How to Make a Gift Chart to Reach Your Annual Giving Goals
One of the most critical tools in an annual giving director’s toolkit is a gift chart. This chart should be based on accurate target ask amounts for each potential donor in your database with appropriate success ratios.
A gift chart should include these elements:
- Gift levels
- Number of donors needed at each level
- Number of prospects at each level
So how do you go about making a gift chart? Let me show you how with this four-step process.
1. Determine Giving Levels
Every organization has its own historic annual giving levels. To determine how to identify the different levels, the dividing line should be where major gifts start. Once you’ve determined the levels that make sense for your organization, add them to the first column of your spreadsheet.
If you’re having a hard time figuring out what works best, I recommend these basic levels:
2. Set Target Ask Amounts
The best way to define target ask amounts is to determine what amount you intend to ask an individual and family for over a given period of time. I highly recommend adding that amount to your database for all outreach throughout the fiscal year. Keep in mind when setting your target amount, if you don’t ask, you don’t know.
To create your target ask amount list, pull a list of all annual (non-event) donors from the past five years with annual giving for each year and total giving to your organization. (And if you have a donor reactivation strategy or a specific acquisition strategy add those folks in, too). For each donor, assign an ask amount based on the most recent gift and historical giving patterns.
3. Fill Out Your Gift Chart
If you haven’t used spreadsheet formulas, this is a great opportunity to do so in order to build out your gift chart quickly and efficiently. Ideally, you build a chart that allows you to adjust as gifts come in over the course of the year. Your completed chart should look similar to this:
Here are some tips on how to create this:
- Update each number of donors needed until the total giving reflects your overall goal for the year.
- Determine your prospects versus donor ratio. A simple way to do this is to determine how many individuals you have in your giving database versus how many gifts you typically receive. I have used the very conservative 1-to-10 ratio to make certain there are enough prospects at each level.
- Add in the number of prospects identified from your targeting exercise.
- Adjust your chart so that the prospect delta evens out. That might mean you need more bottom level donors or you need to ask your board to make stretch gifts at the top level.
4. Monitor and Update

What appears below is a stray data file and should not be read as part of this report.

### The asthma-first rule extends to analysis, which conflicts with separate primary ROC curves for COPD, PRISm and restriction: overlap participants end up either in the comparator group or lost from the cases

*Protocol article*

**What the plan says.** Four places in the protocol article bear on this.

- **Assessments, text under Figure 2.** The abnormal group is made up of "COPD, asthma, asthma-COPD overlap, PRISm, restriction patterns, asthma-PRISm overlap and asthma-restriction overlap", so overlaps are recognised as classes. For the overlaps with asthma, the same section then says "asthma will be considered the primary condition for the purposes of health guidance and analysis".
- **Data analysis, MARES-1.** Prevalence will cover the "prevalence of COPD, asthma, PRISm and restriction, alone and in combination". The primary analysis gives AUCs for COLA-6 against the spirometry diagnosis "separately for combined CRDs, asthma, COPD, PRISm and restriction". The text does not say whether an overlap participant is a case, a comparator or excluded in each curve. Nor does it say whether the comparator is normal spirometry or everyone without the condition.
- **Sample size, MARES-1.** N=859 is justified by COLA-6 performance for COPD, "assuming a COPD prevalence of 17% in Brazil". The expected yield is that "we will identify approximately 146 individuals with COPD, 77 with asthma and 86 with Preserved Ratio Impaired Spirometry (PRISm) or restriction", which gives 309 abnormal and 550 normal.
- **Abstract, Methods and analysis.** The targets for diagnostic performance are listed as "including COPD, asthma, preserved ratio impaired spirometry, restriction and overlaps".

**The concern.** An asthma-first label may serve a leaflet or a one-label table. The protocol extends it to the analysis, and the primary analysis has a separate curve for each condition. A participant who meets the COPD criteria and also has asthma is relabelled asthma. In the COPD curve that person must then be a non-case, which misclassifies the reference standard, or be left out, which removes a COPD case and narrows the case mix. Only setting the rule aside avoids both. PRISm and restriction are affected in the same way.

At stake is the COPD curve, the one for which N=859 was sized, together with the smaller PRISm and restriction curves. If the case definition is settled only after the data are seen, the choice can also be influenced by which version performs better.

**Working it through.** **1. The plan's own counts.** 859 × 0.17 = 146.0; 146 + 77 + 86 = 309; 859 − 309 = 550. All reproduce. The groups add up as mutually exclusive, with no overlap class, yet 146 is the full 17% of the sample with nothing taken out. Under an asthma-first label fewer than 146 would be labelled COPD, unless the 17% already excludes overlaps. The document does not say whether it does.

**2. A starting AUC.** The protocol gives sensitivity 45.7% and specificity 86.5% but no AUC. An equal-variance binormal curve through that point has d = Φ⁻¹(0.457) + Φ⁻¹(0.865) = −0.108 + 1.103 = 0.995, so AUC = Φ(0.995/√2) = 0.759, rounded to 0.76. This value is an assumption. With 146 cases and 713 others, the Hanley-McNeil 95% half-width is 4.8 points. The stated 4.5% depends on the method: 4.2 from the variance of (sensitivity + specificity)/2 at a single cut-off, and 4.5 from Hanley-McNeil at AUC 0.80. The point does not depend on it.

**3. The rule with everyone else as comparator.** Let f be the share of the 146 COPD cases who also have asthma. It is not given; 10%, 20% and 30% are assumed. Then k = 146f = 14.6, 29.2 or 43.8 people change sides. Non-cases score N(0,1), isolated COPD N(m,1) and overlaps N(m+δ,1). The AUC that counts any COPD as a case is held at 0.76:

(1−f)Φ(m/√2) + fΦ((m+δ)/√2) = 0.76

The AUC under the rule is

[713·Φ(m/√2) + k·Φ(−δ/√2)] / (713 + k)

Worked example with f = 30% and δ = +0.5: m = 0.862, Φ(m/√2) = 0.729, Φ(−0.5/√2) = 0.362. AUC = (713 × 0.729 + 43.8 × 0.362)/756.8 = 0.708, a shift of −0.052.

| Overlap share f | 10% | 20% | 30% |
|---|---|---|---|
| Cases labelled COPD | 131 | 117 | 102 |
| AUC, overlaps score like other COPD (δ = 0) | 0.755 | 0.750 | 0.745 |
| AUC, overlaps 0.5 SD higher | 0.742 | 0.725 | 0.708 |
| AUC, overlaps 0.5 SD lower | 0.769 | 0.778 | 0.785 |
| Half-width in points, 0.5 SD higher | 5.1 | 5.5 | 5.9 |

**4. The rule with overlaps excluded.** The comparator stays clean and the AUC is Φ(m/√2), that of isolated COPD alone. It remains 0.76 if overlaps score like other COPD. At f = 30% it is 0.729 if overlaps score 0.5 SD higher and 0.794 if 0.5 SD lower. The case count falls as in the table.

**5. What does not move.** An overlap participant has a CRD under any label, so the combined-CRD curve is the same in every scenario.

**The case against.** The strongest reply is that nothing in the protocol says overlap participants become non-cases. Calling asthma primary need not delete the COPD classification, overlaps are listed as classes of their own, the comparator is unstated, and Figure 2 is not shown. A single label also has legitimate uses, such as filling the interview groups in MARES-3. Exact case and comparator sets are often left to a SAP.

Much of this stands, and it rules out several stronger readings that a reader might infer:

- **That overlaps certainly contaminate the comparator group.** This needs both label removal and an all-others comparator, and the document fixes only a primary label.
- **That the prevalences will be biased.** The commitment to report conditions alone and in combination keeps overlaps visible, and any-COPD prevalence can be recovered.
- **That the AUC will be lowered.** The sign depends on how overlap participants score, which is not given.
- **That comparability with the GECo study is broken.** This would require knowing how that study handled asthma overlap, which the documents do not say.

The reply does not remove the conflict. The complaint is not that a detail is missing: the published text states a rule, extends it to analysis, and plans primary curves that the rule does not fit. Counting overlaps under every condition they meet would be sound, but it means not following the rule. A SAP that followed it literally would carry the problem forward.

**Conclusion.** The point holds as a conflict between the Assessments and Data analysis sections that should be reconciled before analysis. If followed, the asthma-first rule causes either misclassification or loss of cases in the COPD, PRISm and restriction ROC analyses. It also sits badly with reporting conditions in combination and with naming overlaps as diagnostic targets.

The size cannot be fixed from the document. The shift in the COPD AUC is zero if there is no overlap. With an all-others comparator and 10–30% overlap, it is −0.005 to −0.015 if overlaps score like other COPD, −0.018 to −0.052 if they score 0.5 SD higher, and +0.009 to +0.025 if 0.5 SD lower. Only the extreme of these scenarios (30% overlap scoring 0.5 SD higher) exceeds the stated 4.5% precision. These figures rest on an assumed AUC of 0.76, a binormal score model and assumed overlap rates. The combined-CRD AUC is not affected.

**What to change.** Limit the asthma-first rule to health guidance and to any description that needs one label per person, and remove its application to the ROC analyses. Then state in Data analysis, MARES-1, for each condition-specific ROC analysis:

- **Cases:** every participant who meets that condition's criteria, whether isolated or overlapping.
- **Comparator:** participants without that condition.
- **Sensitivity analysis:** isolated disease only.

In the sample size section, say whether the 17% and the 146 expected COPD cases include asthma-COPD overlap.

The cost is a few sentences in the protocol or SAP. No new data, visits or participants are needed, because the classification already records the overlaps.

As gifts come in, you will want to update your pyramid to reflect additional gifts over time. I recommend adding columns to your spreadsheet to monitor and measure against your original assumptions:
- What you have raised to date
- What you still need to raise
- Donors to date
- Donors still needed
Gift Table Dos and Don’ts
- To give yourself a starting point, multiply each person’s (or family’s) most recent gift by 1.25. Once you’ve done that, round that total up or down to match the levels in your table.
- Look at those who have historically increased year over year and push their levels up a little bit to see if stretch ask amounts are possible.
- If you have recently done any sort of screening, it is helpful to take a look at giving capacity and the largest gift to other nonprofit organizations. If the delta between what a donor is giving to you and what that same donor is giving elsewhere is significant, consider bumping that ask amount up even further.
- Each month you should update the spreadsheet in a new tab to see your progress month to month. This can become the basis of your leadership and board success reports.
- Do not be afraid to iterate as you move through the fiscal year. Additionally, do not feel like you must stick with your original number of prospects. You can update based on responses at each level.
The key to any great campaign is information. The more you know about your prospects and donors, the better you can curate your message, figure out how to ask for and determine the best way to stand out from the noise and reach these donors.
Erin Crotty serves as the vice president of customer success at boodleAI, a company that specializes in enriched analytics for sales, marketing and fundraising teams. Over her 25-year career in fundraising, Erin has served in almost every advancement role — from annual giving to major gifts to advancement services and consulting — and helped organizations raise more than $100 million. Erin lives in Northern Virginia with her blended family of five.